(Literary Essentials: Christian Fiction and Nonfiction)

Philosopher Herman Nohl sorted Georg Wilhelm Friedrich Hegel’s manuscripts into five groups: “Folk Religion and Christianity” (Volksreligion und Christentum), “The Life of Jesus” (Das Leben Jesu), “The Positivity of the Christian Religion” (Die Positivität der christlichen Religion), “The Spirit of Christianity and Its Fate” (Der Geist des Christentums und sein Schicksal), and several fragments including “The System Fragment of 1800” (Systemfragment von 1800). This arrangement of Hegel’s unfinished works may not have pleased the philosopher.

Hegel’s decision never to publish any of these works is significant. His first published book, Differenz des Fichte’schen und Schelling’schen Systems der Philosophie (1801; The Difference Between Fichte’s and Schelling’s Philosophy, 1977), reveals that by then he had already gone beyond Immanuel Kant and toward Friedrich Wilhelm Joseph von Schelling, from whom he was shortly to break as well. Yet, through all the essays and fragments that Hegel wrote up to 1800, Kant can easily be seen as the dominant influence on Hegel’s thought.

The two most valuable essays in Nohl’s collection are “The Positivity of the Christian Religion” and “The Spirit of Christianity and Its Fate.” They form the centerpiece of the 1948 English translation, which does not include either “Folk Religion and Christianity” or “The Life of Jesus” because the translator, Thomas Malcolm Knox, considered the former too disorganized and the latter a clumsy attempt to portray Jesus Christ as only a preacher of Kantian ethics.

“The Positivity of the Christian Religion” criticizes the legalistic and worldly aspects of the Church. Because Hegel worked on it sporadically for about six or seven years, its method is inconsistent and its quality is uneven. Yet its overarching theme is clear. In philosophy, the term “positivity” refers to whatever exists, as it directly...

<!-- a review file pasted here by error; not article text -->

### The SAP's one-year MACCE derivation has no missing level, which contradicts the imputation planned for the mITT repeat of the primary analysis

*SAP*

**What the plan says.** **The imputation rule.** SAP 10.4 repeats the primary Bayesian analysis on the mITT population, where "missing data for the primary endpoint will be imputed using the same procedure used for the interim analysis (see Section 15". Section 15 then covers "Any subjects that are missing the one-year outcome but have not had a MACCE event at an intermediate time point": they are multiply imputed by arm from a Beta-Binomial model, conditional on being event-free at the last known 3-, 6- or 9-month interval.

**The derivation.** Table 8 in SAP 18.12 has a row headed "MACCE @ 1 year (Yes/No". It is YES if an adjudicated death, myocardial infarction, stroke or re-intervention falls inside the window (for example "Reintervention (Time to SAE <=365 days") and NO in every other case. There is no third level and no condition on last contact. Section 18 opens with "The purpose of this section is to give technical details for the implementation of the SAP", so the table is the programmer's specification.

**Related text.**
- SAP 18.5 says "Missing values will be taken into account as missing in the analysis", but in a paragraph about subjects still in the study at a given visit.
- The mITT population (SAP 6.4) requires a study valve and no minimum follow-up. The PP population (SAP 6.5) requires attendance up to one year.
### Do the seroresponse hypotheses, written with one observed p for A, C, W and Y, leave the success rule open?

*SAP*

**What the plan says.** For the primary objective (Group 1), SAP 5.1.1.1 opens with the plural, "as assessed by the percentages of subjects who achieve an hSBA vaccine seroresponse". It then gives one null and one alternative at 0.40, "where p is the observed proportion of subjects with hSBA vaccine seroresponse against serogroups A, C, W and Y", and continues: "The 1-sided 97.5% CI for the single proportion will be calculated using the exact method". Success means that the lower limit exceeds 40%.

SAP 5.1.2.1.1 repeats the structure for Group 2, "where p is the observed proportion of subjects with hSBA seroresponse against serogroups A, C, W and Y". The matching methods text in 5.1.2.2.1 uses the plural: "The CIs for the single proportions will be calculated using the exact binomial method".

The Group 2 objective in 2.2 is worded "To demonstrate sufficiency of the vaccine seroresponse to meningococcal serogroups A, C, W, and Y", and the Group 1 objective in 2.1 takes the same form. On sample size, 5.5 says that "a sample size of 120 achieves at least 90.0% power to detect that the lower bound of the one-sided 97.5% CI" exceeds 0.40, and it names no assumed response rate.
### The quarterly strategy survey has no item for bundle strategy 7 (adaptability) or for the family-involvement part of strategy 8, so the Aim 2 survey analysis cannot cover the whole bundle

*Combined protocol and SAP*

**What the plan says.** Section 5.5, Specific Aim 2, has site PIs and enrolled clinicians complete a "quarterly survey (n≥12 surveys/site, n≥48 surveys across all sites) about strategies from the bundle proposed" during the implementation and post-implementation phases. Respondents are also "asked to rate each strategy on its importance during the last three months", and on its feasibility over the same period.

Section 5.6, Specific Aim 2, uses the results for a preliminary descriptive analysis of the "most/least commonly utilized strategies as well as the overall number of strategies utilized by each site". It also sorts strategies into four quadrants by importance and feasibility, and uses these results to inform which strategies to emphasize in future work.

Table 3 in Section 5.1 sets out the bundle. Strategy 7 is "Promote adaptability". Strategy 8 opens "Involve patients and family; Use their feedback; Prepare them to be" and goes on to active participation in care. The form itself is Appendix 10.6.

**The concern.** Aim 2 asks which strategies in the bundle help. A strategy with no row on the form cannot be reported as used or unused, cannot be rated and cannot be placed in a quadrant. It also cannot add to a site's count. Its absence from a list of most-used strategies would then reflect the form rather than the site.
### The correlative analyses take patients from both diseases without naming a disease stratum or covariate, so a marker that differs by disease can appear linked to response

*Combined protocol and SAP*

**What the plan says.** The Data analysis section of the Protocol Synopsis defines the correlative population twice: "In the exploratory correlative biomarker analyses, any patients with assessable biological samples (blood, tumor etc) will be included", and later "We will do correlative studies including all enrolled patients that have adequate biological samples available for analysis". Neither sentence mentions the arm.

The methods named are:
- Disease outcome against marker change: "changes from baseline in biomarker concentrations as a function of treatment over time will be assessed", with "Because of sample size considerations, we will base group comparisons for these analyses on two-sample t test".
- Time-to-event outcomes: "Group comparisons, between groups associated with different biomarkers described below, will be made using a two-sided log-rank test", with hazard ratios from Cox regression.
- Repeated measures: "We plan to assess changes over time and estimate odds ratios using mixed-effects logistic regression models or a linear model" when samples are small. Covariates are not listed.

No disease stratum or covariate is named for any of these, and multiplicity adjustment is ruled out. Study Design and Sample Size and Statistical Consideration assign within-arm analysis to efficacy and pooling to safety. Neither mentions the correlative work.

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(Literary Essentials: Christian Fiction and Nonfiction)

Sources for Further Study

Adams, George Plimpton. The Mystical Element in Hegel’s Early Theological Writings. Berkeley: University of California Press, 1910. Among the first and best studies of these texts, published only three years after they appeared in German and thirty-eight years before they appeared in English, it identifies an important theme of Hegel’s philosophy of religion.

Althaus, Horst. Hegel: An Intellectual Biography. Translated by Michael Tarsh. Cambridge, Mass.: Polity, 2000. The original German title, literally “Hegel and the heroic years of philosophy,” better describes this book’s content, the philosophical upheaval that occurred in Germany between the publication of Kant’s Kritik der reinen Vernunft (Critique of Pure Reason, 1838) in 1781 and the political revolutions of 1848.

Harris, Henry S. Hegel’s Development: Toward the Sunlight, 1770-1801. Oxford, England: Clarendon, 1972. The standard biography of the young Hegel.

Luft, Eric v. d. “On the Religious Roots of Hegel’s Rechtsphilosophie.” M.A. thesis, Bryn Mawr College, 1977. Traces the influence of “The Spirit of Christianity and Its Fate” and “The Positivity of the Christian Religion” on the development of Hegel’s political and social philosophy.

Pinkard, Terry P. Hegel: A Biography. New York: Cambridge University Press, 2000. A monumental study, offering stiff challenges to many legends and preconceptions about Hegel.